“It’s easy to certify things; it’s much harder to lift people out of poverty. We have to keep asking questions.”
With that dose of realism, Dr. Gavin Fridell stirred up the crowd during the opening plenary of the 5th annual Canadian Fair Trade Network conference in downtown Halifax. Setting the tone for the next three days, Fridell’s honest assessments of fair trade threaded through the discussion all weekend.
The CFTN Conference, held in a different city every year, draws students, academics, fair trade businesses, volunteers, municipal workers, and activists together to Learn, Share, and Connect. Promisingly, I met many people attending for the first time – including many high school and university students. They were curious about how to make a difference, how to get more involved, and how to help make fair trade mainstream.
Still, Fridell’s unvarnished look at the movement echoed throughout the conference. The big questions were ever-present: What is the goal of the fair trade movement? Is what we’re doing having the intended effect? If not, why are we doing it? How are we measuring success?
Different answers to these questions have led to a proliferation of competing fair trade certifications. In Canada, you can find products or organizations bearing the logos of Fairtrade International, Fair Trade USA, Fair Trade Federation, Fair for Life, Small Producers, Rainforest Alliance, and the World Fair Trade Organization. All these labeling organizations are providing an alternative to conventional trade, though it can be difficult as a shopper to figure out which ones best align with your values. Each labeling organization has a different emphasis, and some even have their own definitions of fair trade (as a general rule, we’d recommend labels whose definitions of fair trade go beyond just price paid).
At the same time, large organizations that deal in commodities (primarily coffee and chocolate) are developing and marketing their own self-regulated ‘fair trade’ alternatives. These alternatives require no third-party audit, no transparency, and do not adhere to the Charter of Fair Trade principles, the governing document co-signed by the WFTO and Fairtrade International. But these products share the supermarket shelf with ones that have undergone lengthy, and costly, certification processes. As a consumer, it’s almost impossible to keep it all straight. Initially designed to instill trust, competing fair trade logos are beginning to make ethical shopping more confusing – not less.
Another issue facing fair trade right now on a global scale is that, despite good intentions, the market for fair trade products isn’t big enough for all the people who want to grow or produce fair trade commodities. There’s simply an oversupply. Demand for fair trade is growing steadily, but the number of producers getting certified by the regulating bodies has exploded. This is ultimately good – the certification process, though time consuming and expensive, is voluntary, and the commitment by producers to improve working conditions is encouraging. Still, the discrepancy remains.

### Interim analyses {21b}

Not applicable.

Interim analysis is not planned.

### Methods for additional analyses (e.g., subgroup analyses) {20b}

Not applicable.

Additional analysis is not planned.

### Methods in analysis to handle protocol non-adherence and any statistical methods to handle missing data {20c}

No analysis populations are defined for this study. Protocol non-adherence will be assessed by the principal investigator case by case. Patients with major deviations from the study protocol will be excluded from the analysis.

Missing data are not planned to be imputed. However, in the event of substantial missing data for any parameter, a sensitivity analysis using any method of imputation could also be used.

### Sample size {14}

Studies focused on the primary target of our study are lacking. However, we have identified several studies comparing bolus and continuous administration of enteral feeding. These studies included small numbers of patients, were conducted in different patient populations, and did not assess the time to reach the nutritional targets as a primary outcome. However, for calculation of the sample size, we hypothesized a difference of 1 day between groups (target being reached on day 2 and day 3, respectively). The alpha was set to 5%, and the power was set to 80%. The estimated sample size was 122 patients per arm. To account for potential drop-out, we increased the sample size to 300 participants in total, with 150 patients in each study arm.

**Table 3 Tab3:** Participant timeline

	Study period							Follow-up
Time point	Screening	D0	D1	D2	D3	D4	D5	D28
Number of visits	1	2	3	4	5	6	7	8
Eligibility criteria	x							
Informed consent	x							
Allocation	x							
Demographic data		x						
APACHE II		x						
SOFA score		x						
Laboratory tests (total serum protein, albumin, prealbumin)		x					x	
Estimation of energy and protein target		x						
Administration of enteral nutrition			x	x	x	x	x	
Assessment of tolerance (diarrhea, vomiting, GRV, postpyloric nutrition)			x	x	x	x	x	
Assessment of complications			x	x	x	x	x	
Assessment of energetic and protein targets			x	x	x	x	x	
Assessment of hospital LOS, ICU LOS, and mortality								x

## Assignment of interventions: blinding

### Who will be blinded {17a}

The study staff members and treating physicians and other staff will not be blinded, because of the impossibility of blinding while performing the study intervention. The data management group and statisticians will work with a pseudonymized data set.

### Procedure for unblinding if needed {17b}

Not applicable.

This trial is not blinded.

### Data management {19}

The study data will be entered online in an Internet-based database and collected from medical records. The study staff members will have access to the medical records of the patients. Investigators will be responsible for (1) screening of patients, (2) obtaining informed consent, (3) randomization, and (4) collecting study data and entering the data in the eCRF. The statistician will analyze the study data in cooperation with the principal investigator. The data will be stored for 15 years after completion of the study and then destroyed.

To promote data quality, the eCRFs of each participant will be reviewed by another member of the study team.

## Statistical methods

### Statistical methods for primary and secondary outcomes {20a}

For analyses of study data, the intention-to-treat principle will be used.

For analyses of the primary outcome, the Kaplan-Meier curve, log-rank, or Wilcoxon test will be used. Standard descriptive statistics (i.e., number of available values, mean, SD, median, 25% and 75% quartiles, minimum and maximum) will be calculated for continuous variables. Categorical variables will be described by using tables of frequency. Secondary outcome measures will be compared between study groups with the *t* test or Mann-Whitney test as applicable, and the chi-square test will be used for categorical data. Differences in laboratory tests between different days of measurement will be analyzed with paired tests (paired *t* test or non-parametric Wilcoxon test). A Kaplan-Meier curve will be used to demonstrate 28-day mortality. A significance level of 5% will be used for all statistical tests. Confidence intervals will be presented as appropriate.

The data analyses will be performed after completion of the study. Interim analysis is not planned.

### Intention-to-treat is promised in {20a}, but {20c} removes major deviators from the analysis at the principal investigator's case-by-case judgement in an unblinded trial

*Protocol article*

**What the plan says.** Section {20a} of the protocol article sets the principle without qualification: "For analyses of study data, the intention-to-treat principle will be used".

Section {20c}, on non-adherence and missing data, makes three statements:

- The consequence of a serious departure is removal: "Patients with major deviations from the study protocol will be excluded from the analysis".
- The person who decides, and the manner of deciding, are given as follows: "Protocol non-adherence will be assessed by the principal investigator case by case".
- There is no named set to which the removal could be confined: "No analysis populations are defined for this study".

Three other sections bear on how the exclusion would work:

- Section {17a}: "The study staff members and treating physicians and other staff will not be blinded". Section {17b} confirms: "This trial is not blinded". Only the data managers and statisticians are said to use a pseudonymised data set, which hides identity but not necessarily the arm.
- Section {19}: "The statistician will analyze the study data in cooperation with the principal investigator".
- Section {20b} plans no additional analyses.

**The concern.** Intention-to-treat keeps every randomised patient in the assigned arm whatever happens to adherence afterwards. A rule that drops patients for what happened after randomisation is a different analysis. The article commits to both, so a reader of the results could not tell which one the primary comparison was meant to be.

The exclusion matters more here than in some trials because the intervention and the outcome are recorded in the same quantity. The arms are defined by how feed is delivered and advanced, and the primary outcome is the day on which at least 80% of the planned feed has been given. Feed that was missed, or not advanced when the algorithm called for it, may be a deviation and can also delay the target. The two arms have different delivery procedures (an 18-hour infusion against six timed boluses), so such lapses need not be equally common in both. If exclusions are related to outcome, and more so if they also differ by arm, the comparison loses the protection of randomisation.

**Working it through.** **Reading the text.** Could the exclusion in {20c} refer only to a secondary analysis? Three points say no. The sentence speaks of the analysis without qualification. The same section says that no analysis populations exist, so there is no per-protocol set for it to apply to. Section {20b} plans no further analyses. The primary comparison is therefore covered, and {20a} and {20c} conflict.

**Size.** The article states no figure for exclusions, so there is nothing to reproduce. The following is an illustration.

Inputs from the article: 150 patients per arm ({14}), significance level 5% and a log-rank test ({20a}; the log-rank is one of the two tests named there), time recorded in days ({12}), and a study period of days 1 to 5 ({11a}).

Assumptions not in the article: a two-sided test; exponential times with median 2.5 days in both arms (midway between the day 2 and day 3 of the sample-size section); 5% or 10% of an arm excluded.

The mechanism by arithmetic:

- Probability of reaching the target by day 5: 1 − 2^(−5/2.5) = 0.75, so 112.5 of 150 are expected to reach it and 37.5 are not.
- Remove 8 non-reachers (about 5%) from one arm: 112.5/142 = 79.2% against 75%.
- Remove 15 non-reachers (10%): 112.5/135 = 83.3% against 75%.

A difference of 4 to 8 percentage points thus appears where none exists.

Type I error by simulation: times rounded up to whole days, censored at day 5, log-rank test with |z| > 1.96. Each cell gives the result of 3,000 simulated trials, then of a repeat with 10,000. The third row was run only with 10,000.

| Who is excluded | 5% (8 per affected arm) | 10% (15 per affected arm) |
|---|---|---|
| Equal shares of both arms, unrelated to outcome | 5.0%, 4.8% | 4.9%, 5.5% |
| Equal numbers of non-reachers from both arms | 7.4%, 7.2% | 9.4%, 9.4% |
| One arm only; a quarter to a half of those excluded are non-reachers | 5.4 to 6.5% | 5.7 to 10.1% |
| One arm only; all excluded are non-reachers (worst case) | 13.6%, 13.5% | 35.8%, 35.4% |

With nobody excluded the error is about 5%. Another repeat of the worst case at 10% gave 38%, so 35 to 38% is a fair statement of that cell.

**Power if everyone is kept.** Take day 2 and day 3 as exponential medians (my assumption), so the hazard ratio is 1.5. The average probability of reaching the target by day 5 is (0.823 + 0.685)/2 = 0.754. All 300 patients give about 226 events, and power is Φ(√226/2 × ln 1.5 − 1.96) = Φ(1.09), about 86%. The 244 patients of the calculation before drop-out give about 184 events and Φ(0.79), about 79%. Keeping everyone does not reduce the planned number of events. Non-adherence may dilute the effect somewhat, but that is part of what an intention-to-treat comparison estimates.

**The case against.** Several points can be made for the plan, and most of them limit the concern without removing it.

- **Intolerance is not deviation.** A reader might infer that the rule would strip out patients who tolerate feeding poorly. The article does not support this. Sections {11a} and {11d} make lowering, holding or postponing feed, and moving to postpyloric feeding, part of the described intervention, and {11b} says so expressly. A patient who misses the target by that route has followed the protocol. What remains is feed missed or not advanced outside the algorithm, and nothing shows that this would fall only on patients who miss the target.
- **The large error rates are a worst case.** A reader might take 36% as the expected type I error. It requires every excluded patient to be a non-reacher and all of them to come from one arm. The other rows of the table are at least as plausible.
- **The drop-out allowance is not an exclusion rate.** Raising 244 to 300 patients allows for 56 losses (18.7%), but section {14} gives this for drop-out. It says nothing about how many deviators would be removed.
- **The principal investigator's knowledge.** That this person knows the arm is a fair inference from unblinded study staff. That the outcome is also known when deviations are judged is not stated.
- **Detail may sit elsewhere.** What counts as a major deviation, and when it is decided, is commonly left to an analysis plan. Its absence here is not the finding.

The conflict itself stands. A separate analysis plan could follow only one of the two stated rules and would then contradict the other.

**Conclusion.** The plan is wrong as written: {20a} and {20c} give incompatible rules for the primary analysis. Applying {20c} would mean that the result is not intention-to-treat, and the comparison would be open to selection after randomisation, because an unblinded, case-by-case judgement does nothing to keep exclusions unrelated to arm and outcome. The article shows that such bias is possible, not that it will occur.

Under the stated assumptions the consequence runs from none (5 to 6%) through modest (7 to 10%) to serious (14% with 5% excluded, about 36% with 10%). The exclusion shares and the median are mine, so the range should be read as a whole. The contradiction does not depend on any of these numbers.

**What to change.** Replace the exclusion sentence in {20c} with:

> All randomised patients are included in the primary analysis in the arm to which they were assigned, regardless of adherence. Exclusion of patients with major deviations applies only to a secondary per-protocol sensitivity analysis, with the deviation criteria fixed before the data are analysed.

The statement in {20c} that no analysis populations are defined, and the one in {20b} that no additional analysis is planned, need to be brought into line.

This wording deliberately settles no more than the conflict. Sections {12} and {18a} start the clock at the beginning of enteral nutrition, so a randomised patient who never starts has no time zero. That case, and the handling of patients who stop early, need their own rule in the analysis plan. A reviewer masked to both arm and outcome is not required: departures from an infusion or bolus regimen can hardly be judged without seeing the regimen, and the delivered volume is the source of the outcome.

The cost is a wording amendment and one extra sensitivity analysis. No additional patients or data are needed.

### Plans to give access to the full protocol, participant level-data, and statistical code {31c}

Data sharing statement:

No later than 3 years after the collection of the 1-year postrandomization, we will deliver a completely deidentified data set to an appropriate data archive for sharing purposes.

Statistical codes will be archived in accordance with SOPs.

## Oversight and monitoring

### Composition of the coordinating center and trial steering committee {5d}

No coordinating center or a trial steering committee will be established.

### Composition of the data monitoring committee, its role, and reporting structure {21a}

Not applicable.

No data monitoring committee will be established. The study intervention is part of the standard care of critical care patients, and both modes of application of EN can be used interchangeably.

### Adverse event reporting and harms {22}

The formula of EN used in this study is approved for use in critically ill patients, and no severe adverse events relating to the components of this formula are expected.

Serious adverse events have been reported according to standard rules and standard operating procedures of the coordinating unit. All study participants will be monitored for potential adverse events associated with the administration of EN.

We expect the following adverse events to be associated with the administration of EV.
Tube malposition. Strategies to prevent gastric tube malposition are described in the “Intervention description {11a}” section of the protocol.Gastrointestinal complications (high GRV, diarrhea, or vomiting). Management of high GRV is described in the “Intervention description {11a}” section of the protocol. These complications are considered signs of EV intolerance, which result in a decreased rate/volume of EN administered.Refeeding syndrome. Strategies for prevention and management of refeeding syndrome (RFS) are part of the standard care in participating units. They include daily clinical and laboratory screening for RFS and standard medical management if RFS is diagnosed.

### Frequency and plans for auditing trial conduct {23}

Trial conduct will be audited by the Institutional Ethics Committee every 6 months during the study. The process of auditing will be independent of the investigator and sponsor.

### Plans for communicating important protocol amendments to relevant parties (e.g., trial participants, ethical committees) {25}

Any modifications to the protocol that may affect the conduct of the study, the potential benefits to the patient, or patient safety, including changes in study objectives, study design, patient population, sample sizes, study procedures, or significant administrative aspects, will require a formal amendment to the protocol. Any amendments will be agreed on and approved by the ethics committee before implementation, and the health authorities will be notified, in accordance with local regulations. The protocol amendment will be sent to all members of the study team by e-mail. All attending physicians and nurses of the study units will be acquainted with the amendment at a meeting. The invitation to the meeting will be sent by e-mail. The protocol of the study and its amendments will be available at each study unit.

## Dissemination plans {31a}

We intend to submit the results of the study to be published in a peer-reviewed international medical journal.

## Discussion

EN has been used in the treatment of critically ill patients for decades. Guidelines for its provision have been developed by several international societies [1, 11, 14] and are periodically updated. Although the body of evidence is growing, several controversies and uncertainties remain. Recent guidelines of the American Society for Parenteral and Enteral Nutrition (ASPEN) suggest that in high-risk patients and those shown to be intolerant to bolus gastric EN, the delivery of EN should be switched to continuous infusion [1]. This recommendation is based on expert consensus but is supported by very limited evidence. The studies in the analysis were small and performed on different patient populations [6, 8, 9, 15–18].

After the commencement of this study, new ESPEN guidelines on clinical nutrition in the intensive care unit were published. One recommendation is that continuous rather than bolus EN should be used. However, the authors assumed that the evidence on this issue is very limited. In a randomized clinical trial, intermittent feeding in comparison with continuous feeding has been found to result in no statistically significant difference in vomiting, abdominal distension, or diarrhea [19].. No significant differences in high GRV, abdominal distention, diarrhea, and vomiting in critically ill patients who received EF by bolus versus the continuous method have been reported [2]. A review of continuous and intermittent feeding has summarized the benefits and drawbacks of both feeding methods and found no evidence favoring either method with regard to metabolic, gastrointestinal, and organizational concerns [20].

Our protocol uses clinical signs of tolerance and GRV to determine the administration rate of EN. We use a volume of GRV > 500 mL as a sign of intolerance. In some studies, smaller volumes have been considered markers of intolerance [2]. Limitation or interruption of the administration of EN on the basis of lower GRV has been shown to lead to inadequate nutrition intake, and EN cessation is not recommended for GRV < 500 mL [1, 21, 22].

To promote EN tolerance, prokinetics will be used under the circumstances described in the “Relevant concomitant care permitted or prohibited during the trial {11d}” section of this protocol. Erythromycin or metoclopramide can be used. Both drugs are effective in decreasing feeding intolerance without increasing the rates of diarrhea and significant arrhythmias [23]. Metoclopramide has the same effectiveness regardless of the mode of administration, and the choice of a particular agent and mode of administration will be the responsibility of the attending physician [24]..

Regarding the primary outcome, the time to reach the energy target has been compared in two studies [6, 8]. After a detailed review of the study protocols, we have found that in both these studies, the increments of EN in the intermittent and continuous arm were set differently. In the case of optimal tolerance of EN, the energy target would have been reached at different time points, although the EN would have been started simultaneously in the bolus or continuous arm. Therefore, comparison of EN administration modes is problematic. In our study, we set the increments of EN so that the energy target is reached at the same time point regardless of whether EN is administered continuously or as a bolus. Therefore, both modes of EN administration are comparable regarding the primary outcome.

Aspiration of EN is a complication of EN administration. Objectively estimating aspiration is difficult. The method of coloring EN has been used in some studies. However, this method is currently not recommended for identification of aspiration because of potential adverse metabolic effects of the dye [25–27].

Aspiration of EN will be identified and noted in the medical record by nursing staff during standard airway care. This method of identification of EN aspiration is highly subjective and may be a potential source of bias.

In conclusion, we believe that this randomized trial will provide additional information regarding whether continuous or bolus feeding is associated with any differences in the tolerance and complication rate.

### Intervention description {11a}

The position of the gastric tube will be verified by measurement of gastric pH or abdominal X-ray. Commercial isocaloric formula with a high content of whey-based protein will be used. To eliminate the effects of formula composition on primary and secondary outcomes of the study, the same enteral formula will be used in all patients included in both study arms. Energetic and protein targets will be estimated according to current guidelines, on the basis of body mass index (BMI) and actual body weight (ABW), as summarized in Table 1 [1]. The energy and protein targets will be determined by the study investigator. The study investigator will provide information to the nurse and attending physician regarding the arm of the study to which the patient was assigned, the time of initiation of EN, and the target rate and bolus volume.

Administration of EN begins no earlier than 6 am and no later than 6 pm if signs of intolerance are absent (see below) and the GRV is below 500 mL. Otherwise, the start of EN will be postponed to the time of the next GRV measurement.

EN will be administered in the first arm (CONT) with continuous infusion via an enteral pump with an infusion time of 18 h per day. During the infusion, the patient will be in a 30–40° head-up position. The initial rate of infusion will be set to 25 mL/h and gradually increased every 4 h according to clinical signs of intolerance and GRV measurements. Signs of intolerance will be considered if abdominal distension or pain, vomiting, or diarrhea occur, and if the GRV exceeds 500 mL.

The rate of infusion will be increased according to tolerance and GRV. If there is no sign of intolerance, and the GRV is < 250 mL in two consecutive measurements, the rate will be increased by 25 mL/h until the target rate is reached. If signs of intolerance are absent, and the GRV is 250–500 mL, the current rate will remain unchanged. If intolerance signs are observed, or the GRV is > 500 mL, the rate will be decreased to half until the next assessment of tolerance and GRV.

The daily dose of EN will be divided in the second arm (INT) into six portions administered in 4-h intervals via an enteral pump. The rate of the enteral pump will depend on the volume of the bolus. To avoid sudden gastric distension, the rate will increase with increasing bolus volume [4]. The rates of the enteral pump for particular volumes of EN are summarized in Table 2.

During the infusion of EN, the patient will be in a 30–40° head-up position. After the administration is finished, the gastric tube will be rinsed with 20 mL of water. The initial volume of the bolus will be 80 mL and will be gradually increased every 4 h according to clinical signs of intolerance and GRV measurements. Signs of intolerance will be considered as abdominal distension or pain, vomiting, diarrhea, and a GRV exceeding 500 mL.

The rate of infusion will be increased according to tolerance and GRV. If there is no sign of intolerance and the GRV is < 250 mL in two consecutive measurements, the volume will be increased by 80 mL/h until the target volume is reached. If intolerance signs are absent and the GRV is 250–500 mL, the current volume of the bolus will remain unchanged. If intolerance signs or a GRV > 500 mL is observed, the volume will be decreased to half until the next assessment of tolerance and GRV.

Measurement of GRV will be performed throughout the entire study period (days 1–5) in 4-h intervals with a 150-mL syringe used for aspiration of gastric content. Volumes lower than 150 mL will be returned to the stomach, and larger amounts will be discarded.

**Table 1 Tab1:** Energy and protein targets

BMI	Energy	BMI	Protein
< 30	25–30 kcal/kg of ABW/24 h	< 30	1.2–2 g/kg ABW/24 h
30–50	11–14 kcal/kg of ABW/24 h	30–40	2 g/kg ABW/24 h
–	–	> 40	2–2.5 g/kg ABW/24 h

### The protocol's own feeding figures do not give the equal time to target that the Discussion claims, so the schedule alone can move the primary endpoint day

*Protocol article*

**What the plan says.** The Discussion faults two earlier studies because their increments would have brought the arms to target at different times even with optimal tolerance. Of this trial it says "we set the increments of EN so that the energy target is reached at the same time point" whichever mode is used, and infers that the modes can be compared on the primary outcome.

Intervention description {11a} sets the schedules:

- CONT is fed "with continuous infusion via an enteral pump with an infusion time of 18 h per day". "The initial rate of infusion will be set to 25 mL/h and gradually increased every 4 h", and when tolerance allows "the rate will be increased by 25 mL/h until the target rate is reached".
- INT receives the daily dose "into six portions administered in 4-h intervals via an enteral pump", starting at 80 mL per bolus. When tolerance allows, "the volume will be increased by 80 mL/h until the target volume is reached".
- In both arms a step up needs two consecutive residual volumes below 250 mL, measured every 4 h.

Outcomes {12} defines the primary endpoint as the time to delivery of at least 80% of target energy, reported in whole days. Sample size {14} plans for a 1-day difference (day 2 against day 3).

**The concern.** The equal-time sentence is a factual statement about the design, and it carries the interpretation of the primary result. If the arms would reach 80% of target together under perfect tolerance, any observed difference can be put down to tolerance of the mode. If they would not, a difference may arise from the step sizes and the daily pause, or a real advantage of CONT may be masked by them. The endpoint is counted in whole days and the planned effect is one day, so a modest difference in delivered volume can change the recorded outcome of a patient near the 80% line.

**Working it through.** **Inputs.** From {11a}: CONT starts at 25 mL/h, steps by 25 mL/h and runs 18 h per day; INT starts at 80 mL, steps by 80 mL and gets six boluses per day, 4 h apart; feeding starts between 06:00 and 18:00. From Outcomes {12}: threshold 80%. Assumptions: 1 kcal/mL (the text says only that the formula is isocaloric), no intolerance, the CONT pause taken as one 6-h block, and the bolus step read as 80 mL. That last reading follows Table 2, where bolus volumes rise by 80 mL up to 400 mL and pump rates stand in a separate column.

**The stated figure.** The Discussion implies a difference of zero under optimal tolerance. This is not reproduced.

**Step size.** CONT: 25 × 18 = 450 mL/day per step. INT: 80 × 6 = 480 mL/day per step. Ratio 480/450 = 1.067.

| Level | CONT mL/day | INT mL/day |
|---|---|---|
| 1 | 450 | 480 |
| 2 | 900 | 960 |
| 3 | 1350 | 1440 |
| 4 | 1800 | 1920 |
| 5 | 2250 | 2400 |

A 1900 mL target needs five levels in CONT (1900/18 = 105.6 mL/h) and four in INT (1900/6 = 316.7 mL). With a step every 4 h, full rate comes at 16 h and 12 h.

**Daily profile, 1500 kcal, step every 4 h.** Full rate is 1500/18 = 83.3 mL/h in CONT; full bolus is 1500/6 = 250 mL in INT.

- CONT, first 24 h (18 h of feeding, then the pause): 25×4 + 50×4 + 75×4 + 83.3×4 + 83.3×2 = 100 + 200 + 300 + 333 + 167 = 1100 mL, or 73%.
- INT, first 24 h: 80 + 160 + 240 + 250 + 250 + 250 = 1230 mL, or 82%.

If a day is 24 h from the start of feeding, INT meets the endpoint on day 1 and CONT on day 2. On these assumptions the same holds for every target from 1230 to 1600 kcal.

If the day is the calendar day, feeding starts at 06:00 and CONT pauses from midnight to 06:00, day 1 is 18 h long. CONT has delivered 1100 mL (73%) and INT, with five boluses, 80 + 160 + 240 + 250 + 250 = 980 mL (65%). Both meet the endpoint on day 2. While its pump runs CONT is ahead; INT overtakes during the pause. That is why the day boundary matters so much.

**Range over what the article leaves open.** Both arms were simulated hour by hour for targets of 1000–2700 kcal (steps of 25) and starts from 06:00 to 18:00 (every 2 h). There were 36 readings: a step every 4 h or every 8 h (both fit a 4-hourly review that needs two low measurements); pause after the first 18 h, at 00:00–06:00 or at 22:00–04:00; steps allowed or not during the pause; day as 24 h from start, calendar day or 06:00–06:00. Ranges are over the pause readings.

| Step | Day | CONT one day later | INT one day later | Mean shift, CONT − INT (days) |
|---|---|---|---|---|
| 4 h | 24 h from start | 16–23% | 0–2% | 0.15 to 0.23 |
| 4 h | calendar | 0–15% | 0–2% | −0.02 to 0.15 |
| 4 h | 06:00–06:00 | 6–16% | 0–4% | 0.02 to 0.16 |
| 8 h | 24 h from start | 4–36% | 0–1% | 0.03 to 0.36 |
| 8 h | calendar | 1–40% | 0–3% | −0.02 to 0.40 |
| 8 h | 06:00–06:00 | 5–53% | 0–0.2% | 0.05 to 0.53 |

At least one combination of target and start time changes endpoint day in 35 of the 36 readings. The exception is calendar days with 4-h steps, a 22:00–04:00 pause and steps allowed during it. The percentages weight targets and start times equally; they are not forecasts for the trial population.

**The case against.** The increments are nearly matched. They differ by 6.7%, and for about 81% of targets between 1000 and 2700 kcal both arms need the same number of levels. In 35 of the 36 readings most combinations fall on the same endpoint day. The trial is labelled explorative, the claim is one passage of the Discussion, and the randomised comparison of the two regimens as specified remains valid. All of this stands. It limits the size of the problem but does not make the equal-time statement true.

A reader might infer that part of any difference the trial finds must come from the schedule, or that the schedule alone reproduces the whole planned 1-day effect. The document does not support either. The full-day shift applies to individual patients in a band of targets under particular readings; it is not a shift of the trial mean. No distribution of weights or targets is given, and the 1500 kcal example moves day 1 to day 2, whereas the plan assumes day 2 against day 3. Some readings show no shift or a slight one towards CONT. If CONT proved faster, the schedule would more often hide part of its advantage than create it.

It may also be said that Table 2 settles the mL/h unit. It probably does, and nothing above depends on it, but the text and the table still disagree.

To illustrate this, James Mwai, representing Fairtrade Africa at the Conference in Halifax, explained that a fair trade certified coffee producer in Africa may be shocked to find that he can only sell, at best, 30% of his beans at a fair trade price. There just aren’t enough buyers willing to pay the premium – so the rest is sold as conventional coffee, at a conventional coffee price. As a result, that farmer is only 30% of the way to an annual fair salary, but has to deal with new costs, audits, and standards.
Recognizing some of these inherent issues, Ten Thousand Villages (and our coffee, tea, and dried fruit partner, Level Ground Trading) instead choose to emphasize the fair trading relationships we have with our producers, rather than a specific marque or logo. For Level Ground, that means being completely transparent about how much they pay for coffee beans, while continuing to visit farmers and processing facilities regularly. With this hands-on approach, they aim to provide all the benefits of fair trade, without imposing many of the added costs. Level Ground knows that for this to be possible, they need the trust of customers. This trust takes time to build – making this approach a complicated one for newcomers to navigate.
You may or may not know that Ten Thousand Villages Canada is a WFTO Member organization, and many of our maker partners are too. But for us, the most important thing is to make a measurable impact through long-term trading relationships. We are committed to working with the same partners, so the makers can save and invest money, send their kids to school, and plan for the future. Fair trade is all we do – it’s not just a marketing tool. In a very real way, our success is built on having the trust of our customers.
In Halifax, it was good to learn, debate, and celebrate the state of fair trade in Canada in 2017, because the difference Ten Thousand Villages makes can be hard to measure day to day or month to month. But we’ve been at this long enough now that we’ve seen the children of makers go to school to become doctors. We’ve seen children return from business school to take over their parents’ fair trade businesses. We’ve seen long-time makers be able to retire to houses they’ve built for themselves with the money they’ve earned from fair trade, houses that would have been completely out of reach otherwise. We are dedicated to sharing these stories with you. For all of these reasons and a thousand more, we thank our customers for their commitment to the fair trade mission of Ten Thousand Villages.